This guest post is by Tammer Kamel, Founder of Quandl
Finding and formatting numerical data for analysis in R or Excel or indeed any application is a pain that all real world data analysts know all too well. In aggregate I have probably spent weeks of my life trying to find data on the web. And several more weeks validating, formatting and cleaning the data. Analysis offers data scientists interesting, intellectually stimulating problems. But data acquisition, the necessary precursor, offers only tedium and pain. It's a time vampire.
The solution to this problem is conceptually obvious: one site with all the world’s data, nicely formatted and documented; an omni-platform. Platforms aspiring to this objective keep appearing and disappearing. They appear because they are great ideas. They disappear because they demand publishers upload and maintain data on an external site. Publishers don’t comply because they have enough work just maintaining the data in their own database, let alone someone else’s.
So, if the data won’t come to the platform the only alternative is the platform comes to the data. What does that mean? It means that to succeed in building a truly comprehensive data platform, you must ask nothing of data publishers. You have to create a solution that feeds off whatever the publisher is spitting out regardless of how absurdly the data might be published.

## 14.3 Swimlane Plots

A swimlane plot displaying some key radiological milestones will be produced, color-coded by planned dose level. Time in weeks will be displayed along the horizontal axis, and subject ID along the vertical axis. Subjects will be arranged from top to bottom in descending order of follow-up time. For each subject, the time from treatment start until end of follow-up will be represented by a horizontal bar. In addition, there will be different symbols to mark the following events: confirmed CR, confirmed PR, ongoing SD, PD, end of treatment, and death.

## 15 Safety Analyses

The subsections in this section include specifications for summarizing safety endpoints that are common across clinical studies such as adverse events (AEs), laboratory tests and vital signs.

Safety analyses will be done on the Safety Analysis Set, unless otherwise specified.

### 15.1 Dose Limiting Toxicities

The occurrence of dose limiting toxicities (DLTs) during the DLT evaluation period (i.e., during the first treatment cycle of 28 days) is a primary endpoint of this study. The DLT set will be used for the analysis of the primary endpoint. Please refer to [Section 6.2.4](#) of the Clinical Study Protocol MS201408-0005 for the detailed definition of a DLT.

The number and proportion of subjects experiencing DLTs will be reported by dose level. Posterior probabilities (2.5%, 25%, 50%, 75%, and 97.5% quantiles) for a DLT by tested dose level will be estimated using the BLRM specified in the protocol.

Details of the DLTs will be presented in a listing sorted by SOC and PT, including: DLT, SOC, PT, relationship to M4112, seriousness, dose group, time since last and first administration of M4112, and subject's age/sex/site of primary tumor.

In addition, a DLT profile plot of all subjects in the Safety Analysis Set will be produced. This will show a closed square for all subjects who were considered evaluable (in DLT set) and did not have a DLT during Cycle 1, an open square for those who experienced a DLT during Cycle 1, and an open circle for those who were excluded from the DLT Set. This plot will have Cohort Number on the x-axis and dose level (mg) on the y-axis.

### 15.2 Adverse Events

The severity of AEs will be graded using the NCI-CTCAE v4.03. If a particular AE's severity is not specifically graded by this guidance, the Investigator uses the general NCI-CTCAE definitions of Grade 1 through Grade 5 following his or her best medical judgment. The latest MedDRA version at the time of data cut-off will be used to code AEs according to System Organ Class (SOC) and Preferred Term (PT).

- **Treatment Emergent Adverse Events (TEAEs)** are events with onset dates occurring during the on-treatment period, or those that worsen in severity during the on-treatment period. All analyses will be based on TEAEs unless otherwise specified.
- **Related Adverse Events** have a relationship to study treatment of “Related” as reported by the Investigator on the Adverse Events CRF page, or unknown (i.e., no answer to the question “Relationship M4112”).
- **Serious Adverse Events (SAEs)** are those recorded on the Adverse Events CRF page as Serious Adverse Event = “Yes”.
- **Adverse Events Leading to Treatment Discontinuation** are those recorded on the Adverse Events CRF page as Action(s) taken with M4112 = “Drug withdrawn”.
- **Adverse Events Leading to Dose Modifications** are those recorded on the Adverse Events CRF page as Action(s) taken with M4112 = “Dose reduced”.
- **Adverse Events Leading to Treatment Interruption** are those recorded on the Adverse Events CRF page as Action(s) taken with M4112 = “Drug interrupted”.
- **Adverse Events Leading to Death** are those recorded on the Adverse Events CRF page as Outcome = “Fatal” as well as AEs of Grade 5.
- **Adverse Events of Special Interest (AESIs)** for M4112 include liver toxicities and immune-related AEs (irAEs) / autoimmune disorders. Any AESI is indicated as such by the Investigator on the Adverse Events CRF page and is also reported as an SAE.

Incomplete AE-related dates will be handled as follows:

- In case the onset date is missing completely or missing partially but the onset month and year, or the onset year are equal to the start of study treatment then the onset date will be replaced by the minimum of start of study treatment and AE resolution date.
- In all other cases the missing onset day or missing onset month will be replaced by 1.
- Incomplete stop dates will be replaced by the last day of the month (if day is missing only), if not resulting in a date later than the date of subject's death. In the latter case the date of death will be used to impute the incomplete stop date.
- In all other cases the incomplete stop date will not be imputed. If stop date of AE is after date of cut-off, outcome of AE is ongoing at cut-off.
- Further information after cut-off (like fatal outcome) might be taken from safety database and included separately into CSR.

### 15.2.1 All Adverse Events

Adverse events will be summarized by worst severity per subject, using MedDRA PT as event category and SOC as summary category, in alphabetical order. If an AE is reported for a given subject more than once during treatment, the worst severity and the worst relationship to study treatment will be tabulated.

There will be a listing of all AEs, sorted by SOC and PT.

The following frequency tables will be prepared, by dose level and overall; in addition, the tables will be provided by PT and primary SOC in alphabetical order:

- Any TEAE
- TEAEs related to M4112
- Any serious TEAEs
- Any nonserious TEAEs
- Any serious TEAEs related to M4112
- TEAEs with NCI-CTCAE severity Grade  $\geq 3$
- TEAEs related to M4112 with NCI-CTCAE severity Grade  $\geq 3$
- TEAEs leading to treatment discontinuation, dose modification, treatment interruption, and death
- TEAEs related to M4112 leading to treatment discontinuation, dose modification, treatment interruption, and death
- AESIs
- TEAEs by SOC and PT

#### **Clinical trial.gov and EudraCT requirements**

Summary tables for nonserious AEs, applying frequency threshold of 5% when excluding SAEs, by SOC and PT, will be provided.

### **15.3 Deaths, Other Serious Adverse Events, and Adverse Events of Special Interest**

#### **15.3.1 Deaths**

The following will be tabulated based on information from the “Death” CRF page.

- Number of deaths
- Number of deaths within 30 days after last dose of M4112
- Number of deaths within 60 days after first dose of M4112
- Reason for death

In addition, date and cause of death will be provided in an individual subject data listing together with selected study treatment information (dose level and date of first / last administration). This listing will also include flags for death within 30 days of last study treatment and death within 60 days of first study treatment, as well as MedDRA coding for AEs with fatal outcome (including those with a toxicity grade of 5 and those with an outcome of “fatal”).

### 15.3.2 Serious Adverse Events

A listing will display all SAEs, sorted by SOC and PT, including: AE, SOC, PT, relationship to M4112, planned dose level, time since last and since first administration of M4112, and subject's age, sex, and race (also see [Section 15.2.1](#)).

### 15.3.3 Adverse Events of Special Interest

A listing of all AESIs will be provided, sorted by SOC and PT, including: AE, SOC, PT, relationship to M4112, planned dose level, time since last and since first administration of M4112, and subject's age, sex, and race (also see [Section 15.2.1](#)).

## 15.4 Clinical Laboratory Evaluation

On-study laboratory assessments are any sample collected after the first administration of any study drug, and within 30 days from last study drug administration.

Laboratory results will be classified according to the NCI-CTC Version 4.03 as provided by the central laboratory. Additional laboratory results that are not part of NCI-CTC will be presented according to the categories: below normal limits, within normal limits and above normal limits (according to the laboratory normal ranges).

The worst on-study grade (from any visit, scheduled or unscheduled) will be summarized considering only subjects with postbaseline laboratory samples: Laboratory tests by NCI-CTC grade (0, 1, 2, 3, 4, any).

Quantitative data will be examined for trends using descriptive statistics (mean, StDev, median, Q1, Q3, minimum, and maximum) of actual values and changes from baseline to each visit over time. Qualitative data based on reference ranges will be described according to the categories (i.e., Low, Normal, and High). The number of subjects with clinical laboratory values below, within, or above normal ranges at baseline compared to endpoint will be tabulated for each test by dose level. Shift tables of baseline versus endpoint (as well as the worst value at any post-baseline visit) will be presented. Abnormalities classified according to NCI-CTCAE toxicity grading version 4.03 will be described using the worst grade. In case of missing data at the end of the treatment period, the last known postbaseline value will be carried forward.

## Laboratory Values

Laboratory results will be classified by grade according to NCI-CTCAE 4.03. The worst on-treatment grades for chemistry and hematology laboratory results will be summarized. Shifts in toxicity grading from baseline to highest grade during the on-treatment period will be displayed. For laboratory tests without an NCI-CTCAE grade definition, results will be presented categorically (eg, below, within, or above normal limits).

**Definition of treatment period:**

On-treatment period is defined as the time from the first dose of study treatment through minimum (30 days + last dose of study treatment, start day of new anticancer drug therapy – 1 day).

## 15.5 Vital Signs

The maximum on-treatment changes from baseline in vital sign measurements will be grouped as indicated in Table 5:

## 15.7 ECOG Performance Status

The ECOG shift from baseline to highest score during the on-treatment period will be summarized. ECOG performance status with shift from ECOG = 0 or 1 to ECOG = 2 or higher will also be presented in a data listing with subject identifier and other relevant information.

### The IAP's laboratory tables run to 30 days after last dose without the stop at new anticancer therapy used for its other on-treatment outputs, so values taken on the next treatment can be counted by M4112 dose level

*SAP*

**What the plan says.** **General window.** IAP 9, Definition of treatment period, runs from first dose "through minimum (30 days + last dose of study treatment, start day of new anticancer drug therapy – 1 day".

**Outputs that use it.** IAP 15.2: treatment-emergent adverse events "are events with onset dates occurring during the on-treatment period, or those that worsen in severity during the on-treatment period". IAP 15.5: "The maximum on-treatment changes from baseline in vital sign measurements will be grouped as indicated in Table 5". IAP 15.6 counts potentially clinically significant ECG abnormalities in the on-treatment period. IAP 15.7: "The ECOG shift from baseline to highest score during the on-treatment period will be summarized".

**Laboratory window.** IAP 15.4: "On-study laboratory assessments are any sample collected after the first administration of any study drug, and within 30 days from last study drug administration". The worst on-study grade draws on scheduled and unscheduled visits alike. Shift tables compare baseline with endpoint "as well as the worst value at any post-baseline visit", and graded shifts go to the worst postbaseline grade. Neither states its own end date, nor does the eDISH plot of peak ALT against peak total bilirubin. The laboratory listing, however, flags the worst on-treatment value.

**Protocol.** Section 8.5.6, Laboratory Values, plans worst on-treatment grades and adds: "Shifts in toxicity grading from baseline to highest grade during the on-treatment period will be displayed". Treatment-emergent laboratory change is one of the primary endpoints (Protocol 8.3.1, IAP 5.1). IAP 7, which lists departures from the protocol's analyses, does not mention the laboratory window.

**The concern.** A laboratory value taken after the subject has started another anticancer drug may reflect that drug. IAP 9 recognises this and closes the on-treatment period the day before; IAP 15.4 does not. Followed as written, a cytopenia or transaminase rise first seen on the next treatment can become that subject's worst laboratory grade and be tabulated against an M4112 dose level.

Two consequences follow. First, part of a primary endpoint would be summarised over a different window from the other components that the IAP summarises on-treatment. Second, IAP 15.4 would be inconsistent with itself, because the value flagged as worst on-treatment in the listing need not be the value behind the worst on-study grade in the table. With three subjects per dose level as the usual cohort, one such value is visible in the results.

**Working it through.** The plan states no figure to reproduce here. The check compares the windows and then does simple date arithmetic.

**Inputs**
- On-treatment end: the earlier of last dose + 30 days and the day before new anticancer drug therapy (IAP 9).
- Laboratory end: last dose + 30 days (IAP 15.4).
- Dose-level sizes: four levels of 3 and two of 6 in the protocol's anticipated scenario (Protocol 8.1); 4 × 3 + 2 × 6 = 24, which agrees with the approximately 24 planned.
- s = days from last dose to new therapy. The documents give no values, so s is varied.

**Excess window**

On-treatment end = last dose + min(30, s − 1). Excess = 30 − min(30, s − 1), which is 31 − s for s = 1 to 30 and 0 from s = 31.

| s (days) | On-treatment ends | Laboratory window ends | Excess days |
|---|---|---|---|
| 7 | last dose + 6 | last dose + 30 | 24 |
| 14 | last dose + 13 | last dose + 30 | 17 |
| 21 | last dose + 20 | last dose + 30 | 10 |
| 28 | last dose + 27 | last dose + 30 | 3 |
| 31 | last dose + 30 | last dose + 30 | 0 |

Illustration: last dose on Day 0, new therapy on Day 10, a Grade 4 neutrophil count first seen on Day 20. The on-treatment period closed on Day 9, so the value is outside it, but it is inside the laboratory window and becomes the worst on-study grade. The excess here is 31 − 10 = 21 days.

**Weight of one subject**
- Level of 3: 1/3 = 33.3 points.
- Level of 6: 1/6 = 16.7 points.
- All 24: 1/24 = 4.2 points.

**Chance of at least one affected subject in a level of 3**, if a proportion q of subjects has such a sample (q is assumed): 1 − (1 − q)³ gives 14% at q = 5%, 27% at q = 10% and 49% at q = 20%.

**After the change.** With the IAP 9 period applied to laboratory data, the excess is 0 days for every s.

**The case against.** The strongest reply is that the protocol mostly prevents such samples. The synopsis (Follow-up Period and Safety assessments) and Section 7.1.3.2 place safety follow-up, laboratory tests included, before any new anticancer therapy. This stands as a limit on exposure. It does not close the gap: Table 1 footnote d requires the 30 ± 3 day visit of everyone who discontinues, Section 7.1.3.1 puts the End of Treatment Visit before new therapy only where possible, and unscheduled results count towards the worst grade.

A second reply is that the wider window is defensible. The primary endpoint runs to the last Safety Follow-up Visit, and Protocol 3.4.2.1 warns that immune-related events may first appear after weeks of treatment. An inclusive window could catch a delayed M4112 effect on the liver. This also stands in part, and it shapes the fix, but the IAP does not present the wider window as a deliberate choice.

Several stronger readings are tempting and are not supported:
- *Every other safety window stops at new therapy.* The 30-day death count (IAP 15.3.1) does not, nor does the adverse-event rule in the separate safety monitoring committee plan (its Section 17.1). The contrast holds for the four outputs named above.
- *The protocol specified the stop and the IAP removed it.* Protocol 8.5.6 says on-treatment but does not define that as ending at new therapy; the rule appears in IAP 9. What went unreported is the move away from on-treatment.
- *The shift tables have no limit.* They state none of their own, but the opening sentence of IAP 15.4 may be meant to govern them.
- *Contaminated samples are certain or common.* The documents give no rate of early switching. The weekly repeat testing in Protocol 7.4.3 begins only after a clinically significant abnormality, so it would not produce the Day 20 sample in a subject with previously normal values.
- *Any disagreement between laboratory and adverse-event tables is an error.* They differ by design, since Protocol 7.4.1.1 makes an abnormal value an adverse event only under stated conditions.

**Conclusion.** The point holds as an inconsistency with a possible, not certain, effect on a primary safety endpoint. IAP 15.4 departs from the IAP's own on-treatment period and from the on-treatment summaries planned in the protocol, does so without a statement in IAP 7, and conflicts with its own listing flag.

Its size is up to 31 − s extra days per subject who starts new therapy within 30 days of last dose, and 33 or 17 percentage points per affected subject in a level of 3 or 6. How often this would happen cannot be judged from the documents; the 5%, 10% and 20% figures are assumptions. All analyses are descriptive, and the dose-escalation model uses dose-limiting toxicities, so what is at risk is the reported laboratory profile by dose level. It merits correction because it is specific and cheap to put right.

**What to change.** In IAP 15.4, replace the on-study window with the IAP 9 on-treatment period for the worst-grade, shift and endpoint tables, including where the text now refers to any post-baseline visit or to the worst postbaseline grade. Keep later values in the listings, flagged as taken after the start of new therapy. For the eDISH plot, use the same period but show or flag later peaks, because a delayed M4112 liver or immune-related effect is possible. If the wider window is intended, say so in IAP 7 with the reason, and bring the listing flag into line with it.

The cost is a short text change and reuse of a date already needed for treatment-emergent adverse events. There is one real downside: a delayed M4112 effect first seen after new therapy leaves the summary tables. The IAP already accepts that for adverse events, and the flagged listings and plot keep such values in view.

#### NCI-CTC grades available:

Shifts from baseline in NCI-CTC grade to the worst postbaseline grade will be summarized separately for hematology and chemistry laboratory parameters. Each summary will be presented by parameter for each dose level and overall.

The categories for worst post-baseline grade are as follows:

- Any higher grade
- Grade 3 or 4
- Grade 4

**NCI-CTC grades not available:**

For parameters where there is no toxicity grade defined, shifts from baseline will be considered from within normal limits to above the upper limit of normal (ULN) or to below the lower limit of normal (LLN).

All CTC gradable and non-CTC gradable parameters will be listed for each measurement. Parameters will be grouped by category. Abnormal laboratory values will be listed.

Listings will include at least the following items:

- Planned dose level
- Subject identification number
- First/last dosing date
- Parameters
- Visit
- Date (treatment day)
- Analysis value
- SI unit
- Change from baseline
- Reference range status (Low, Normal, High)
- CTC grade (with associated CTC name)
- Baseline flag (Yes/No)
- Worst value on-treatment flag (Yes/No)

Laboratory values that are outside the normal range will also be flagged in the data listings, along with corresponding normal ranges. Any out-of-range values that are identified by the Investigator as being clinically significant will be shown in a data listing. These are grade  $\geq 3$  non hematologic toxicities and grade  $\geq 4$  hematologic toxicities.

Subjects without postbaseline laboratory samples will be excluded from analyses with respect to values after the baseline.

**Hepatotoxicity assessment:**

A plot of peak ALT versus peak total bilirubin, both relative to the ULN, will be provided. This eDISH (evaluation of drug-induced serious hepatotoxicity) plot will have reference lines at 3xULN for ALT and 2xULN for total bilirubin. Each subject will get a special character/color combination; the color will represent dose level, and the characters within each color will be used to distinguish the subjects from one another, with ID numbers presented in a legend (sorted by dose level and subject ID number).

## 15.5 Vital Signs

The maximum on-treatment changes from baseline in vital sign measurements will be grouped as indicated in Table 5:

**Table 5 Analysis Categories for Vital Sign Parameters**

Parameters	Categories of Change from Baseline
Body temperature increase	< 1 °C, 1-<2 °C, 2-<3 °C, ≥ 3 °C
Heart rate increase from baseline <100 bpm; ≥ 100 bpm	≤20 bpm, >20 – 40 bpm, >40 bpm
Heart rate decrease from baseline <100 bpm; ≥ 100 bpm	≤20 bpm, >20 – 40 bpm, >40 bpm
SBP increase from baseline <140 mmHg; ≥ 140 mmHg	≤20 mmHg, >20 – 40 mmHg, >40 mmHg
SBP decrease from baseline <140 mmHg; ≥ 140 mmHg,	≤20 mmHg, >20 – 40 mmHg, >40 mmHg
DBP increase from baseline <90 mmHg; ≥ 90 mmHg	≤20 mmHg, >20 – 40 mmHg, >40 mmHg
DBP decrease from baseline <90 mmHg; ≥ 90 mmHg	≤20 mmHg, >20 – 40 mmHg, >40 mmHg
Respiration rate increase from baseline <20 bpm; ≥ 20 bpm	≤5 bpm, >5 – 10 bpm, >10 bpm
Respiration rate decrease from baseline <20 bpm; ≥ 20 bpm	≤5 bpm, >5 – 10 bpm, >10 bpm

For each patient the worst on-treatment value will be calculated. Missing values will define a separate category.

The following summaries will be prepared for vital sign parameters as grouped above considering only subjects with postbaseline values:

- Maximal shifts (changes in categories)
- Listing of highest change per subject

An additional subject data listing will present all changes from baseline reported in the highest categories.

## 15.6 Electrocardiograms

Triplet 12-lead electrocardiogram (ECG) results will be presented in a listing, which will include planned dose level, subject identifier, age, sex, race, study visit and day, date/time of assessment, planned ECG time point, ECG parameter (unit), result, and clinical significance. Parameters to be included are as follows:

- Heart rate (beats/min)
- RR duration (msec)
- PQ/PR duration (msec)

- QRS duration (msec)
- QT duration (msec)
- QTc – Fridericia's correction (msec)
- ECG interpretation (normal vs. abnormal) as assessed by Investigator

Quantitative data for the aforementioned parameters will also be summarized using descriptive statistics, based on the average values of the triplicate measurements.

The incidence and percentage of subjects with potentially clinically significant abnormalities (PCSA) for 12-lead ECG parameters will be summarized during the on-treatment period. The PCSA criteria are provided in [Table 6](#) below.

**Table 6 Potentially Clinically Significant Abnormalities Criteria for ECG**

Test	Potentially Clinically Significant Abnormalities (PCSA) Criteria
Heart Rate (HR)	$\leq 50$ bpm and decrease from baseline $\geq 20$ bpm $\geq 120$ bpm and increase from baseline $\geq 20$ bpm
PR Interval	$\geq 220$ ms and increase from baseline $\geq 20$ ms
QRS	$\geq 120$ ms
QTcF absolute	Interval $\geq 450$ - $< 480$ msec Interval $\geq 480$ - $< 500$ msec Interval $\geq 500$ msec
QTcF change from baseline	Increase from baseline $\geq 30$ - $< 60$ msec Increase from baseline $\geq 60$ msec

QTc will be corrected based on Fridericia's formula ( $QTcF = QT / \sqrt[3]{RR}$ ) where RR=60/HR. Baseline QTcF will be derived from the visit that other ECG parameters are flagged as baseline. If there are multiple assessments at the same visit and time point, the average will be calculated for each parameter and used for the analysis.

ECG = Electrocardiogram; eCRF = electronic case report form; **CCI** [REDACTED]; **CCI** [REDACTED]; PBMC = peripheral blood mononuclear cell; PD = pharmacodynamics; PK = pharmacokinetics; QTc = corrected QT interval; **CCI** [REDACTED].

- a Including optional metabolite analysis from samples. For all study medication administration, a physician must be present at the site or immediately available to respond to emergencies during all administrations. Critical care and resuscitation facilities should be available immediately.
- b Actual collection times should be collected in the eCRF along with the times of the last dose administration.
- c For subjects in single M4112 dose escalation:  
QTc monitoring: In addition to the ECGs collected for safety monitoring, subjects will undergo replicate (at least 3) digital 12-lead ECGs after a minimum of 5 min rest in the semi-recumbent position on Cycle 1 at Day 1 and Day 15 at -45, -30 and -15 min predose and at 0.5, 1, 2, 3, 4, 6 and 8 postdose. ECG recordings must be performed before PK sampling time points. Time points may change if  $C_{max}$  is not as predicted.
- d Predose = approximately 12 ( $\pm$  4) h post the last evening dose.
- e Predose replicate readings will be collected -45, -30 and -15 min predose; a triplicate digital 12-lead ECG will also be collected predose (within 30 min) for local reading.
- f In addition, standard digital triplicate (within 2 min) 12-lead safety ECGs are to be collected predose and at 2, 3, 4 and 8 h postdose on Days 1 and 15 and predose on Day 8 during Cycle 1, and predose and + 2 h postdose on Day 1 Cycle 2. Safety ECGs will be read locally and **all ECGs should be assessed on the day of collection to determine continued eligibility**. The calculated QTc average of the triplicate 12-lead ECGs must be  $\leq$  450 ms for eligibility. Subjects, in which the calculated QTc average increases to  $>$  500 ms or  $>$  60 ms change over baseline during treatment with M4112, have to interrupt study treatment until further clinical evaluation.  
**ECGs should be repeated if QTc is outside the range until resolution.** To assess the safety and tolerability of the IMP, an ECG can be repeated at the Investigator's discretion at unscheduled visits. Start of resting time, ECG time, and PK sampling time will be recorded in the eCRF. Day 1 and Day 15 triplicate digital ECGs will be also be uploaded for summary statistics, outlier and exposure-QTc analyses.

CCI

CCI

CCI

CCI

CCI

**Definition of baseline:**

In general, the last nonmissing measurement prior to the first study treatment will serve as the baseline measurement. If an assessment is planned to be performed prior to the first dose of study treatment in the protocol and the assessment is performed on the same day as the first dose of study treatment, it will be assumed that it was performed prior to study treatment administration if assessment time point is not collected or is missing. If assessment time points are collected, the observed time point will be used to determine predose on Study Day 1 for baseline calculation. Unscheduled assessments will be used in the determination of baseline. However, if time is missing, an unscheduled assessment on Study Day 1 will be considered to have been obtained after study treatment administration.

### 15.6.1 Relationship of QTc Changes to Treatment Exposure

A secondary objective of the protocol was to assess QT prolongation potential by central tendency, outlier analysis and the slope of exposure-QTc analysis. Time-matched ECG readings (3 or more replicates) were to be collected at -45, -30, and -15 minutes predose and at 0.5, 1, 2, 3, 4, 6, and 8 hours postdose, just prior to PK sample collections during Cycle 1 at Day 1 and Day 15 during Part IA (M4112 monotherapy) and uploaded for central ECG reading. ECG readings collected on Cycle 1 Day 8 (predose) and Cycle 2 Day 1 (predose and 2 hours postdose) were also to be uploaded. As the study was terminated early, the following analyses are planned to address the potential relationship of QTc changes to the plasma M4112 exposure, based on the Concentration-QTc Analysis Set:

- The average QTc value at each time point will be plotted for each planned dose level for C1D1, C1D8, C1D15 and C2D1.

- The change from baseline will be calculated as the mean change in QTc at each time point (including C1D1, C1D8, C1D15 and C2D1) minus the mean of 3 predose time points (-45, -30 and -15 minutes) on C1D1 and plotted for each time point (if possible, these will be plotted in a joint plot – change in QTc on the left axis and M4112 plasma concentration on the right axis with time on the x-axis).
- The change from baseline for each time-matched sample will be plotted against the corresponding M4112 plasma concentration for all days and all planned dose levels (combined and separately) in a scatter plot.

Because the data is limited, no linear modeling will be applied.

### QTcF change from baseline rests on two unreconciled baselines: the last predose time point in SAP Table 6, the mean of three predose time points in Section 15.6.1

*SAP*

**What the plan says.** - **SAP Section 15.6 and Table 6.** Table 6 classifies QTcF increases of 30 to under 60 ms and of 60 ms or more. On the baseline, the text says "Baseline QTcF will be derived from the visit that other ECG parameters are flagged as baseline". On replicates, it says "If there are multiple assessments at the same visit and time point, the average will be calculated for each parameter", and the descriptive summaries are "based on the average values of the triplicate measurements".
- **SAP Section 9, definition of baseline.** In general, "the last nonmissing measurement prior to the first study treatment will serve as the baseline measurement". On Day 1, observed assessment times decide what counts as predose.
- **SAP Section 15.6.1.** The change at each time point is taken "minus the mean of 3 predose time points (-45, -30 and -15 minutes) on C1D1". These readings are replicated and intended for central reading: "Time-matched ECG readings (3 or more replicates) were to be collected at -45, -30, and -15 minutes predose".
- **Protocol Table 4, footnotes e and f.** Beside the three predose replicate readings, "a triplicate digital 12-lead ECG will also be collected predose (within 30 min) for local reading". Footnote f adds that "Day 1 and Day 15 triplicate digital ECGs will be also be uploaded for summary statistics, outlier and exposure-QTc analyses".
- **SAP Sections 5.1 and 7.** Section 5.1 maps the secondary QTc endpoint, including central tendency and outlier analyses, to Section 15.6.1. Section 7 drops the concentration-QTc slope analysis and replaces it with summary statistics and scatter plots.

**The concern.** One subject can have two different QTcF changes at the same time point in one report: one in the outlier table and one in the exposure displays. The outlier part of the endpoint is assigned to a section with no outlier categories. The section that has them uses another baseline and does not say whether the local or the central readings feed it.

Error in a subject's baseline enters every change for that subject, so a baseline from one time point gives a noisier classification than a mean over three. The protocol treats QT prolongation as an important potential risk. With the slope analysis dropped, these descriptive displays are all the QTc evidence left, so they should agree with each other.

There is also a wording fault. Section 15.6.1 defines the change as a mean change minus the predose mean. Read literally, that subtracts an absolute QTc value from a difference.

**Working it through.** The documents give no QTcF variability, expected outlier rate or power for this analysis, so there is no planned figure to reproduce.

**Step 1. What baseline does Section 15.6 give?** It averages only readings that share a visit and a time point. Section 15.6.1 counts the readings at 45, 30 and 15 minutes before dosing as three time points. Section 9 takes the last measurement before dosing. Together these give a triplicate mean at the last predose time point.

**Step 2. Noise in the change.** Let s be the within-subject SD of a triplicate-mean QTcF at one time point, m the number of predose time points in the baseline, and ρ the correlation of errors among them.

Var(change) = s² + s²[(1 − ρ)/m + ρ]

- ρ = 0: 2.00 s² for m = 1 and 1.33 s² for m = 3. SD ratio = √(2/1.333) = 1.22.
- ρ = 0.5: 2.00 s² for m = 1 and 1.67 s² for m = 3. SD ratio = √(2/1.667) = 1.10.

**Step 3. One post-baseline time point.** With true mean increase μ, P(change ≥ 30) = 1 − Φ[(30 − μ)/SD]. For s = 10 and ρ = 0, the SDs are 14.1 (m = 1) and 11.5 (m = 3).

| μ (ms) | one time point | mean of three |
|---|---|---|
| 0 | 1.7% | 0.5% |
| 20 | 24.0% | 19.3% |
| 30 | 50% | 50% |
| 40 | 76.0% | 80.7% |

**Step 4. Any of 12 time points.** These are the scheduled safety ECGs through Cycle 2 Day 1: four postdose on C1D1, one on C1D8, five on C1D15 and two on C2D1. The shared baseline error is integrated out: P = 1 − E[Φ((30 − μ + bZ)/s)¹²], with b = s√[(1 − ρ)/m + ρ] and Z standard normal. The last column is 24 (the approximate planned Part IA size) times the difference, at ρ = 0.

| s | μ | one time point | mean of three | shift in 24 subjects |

That’s what we're doing at Quandl. We've built a sort of “universal data parser” which has thus far parsed about 2.8 million datasets. We've asked nothing of any data publisher. As long as they spit out data somehow (excel, text file, blog post, xml, api, etc) the “Q-bot” can slurp it up.
The result is www.quandl.com as sort of “search engine” for numerical data. The idea with Quandl is that you can find data fast. And more importantly, once you find it, it is ready to use. This is because Quandl's bot returns data in a totally standard format. Which means we can then translate to any format a user wants.
Quandl is rich in financial, economic and sociological time series data. The data is easy to find. It is transparent to source. It can be easily merged with each other. It can be visualized and shared. It is all open. It is all free. There's much more about our vision on our about page.
In the near future we will be inviting (and indeed encouraging) Quandl users to “drive” the Quandl-bot themselves so that Quandl has the data they personally need. We're working towards building a sort of Wikipedia of numerical data. In the long term we hope to do to certain “closed data dinosaurs” what Jimmy Wales did to Britannica. In the short term, I would be very pleased if we could make Quandl a valuable resource for the R community.